More than 30 farmers, crop consultants, local officials and academics attended the first annual meeting of the Western Wisconsin Conservation Council on Dec. 9.
Todd Doornink, dairy farmer and WWCC president, kicked off the meeting with a year in review and encouraged members to fill out their surveys about conservation practices implemented on their farms.
One highlight of 2019 was the launch of WWCC’s cost-share program to members.
“The goal is to keep it simple and encourage people to use conservation practices,” Doornink said.
Dr. Jill Coleman Wasik, faculty at the University of Wisconsin-River Falls, and Heather Sumner Davis, lab manager, gave an update on the well-testing research they have been conducting in partnership with WWCC since May 2018.
“We are very grateful the program has grown over the past two years,” Coleman Wasik said. “It’s been a great opportunity to do some regionally relevant work. The data tell us nitrate levels are increasing in groundwater over periods of time, particularly in many agricultural regions. If you look globally, we’re not unique.”
The sampling takes place in five different watersheds. Samples are taken at wells on WWCC member property and tested for pH, conductivity, temperature, nitrate and chloride. WWCC wanted to get an understanding of where the local community was at in terms of water quality in these areas.
Of particular interest are the health concerns that come with high concentrations of nitrate when it is present in drinking water.
“Levels of nitrate that we see in groundwater are dependent on a lot of things,” Coleman Wasik said. “Soil types, depth to bedrock, depth to water table, whether soils are drained. The susceptibility of groundwater to contamination varies across the landscape in relation to these characteristics.”
When the project began in May 2018, 41 wells were tested. In the summer of 2019, the researchers visited 59 wells.
When a member joins the group, the researchers sample their wells four times the first year. Wells are sampled in winter, early spring after snowmelt, not long after fertilizer applications, and then in the middle of the growing season. When wells are found to be stable over the first four samplings in year one, testing is reduced to once per year. Some wells are very stable, some are highly variable and require more monitoring.
“This is not something we would know if we had just gone out and sampled that well one time,” Coleman Wasik said.
While 54 percent of samples collected have been above 10 ppm level, the researchers reminded the audience that tests were focusing on the wells that had highly variable results.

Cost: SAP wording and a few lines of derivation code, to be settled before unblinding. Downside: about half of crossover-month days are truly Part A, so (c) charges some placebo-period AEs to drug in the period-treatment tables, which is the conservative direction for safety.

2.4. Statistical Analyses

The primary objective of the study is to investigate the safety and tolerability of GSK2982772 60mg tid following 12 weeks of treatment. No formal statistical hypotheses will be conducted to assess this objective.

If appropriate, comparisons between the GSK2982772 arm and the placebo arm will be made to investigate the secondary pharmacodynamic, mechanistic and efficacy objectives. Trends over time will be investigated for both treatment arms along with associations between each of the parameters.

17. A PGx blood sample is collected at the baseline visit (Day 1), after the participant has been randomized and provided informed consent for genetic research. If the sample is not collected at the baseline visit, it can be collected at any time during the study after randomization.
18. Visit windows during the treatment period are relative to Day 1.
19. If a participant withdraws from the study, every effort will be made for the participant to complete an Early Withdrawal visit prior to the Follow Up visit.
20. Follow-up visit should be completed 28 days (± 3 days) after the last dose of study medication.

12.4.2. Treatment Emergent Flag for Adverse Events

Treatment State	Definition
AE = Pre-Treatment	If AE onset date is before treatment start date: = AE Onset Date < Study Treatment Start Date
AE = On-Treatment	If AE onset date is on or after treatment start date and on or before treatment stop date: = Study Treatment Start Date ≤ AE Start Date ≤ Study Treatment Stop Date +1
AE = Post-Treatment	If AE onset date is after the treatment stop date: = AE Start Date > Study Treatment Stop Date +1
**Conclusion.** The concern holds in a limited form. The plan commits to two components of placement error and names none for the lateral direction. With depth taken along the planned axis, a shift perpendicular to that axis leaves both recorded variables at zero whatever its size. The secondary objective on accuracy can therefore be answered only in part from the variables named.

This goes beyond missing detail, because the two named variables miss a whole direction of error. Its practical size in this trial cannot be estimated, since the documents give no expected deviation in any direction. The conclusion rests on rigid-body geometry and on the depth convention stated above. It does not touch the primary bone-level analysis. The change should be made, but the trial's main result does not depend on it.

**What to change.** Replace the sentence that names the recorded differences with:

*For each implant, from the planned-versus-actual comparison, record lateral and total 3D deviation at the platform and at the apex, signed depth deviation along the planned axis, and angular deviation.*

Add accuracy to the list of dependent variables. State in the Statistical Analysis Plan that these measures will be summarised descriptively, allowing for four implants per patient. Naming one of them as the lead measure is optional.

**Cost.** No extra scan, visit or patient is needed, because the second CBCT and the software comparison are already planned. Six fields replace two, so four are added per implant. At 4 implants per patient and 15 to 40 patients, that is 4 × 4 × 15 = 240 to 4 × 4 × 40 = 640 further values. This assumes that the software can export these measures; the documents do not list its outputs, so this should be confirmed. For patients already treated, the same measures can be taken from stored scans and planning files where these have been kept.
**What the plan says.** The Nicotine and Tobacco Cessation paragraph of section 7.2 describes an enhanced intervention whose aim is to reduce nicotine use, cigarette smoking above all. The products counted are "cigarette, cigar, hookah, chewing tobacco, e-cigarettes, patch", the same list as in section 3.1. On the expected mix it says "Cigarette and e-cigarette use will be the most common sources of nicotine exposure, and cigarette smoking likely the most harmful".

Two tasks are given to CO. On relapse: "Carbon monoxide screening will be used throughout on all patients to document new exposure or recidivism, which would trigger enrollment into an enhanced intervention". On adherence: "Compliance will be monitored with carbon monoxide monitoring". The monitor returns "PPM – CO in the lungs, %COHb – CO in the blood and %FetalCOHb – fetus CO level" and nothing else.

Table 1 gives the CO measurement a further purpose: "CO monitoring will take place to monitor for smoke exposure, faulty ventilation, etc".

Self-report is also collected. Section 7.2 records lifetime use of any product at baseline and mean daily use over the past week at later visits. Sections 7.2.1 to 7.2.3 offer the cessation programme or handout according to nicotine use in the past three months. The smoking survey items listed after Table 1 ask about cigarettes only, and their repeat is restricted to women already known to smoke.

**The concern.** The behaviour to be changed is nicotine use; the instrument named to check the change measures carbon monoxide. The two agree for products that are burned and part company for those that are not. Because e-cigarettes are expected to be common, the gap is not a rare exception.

“Right now, there appears to be an upward trend, but is that a function of this year being so wet? We don’t know.” Davis said.
Generally, chloride and nitrate were positively correlated across all samples and wells, most likely because they are both applied to the land surface. However, that relationship appears to be different for wells in limestone versus those in sandstone suggesting different groundwater flow paths and contaminant sources.
The researchers also conducted a small pilot study looking at soil water in fields under different cropping practices. Soil water samplers called lysimeters were installed 2 and 4 feet under the soil surface in fields with conventional corn, no-till soybean following cover crop, and no-till alfalfa. Soil water nitrate was lowest under alfalfa. Under the corn and soybeans nitrate concentrations were higher at the 2-foot depth and lower at the 4-foot depth, suggesting plant uptake.
Nitrate trends over the summer season were likely a response to manure applications and plant uptake. By the end of July, nitrate concentrations in all soil water samples were less then 5 mg/L.
In the coming year the researchers would like to get more information about many of the wells they are testing. Only 38 of the 59 wells tested have well records describing their depth and the aquifer they pump. They would like to see the lysimeter study expanded in order to give WWCC members better information about how cropping practices affect nitrate loss from soils to groundwater in the region.
“What we need is a bigger database to come up with real results,” Davis said.
They also welcome feedback from the membership regarding studies that would be most useful to farmers.
Tom Zwald, a dairy farmer and WWCC board member, led a group discussion to plan for 2020 activities. Ideas included continuing the research partnership with UW-River Falls and innovative practices to highlight at field days.
Doornink said the group is looking forward to 2020. “We need some good direction from our members to see where we want to go, and we got that today.”
Western Wisconsin Conservation Council, founded in early 2018, is a farmer-led non-profit group of farmers dedicated to promoting water conservation, environmentally sound agricultural practices and community engagement. The group is composed of grain, dairy and livestock member farms in the Kinnickinnic, Rush and Willow River watersheds. More information: www.westernconservation.org.